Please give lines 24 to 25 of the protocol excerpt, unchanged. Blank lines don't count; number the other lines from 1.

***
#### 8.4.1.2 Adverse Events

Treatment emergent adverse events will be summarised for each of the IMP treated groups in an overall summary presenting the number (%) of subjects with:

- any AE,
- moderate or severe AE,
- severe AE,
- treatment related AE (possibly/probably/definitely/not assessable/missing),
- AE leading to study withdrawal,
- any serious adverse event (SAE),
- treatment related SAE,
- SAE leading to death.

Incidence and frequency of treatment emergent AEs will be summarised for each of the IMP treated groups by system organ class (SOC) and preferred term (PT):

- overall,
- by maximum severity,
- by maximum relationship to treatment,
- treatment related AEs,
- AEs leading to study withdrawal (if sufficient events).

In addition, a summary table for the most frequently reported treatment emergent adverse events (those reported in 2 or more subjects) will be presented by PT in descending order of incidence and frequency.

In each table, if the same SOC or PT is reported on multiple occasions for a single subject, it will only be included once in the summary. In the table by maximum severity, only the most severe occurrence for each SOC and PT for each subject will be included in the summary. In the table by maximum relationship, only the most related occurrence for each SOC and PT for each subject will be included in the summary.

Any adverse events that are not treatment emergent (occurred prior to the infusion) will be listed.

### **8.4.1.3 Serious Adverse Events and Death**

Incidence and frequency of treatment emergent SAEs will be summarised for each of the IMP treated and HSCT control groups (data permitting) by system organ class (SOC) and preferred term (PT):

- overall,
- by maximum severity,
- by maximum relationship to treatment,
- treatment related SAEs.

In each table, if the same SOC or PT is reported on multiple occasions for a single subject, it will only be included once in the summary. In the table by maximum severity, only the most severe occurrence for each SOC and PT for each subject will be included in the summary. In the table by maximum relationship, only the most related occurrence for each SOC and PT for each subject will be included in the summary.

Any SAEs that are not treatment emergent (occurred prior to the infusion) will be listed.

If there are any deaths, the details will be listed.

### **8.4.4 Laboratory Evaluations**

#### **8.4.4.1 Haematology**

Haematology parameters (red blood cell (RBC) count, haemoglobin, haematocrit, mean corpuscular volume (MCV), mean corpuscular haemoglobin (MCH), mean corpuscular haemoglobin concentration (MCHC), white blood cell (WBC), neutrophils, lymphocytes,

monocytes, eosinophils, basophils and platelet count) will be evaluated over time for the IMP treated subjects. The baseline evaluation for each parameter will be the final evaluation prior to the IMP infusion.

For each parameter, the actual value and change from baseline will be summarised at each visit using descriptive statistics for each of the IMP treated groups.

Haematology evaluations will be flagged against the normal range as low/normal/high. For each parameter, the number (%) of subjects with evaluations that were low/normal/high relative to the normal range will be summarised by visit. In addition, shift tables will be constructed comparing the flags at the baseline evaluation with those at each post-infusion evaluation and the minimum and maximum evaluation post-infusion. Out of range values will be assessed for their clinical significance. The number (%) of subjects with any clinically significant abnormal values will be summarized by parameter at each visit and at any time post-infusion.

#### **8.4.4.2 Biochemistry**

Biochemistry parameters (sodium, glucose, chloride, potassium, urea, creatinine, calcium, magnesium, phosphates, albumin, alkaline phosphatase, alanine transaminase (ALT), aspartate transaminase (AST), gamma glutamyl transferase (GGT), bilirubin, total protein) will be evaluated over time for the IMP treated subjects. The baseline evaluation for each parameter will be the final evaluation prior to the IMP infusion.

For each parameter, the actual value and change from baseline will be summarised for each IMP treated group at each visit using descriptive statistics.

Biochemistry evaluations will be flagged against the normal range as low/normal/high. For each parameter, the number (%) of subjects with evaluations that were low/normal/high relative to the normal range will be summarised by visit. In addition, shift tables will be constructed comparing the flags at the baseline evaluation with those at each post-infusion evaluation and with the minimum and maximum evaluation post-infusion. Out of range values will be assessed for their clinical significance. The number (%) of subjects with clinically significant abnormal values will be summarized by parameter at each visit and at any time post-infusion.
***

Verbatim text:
- by maximum relationship to treatment,
- treatment related SAEs.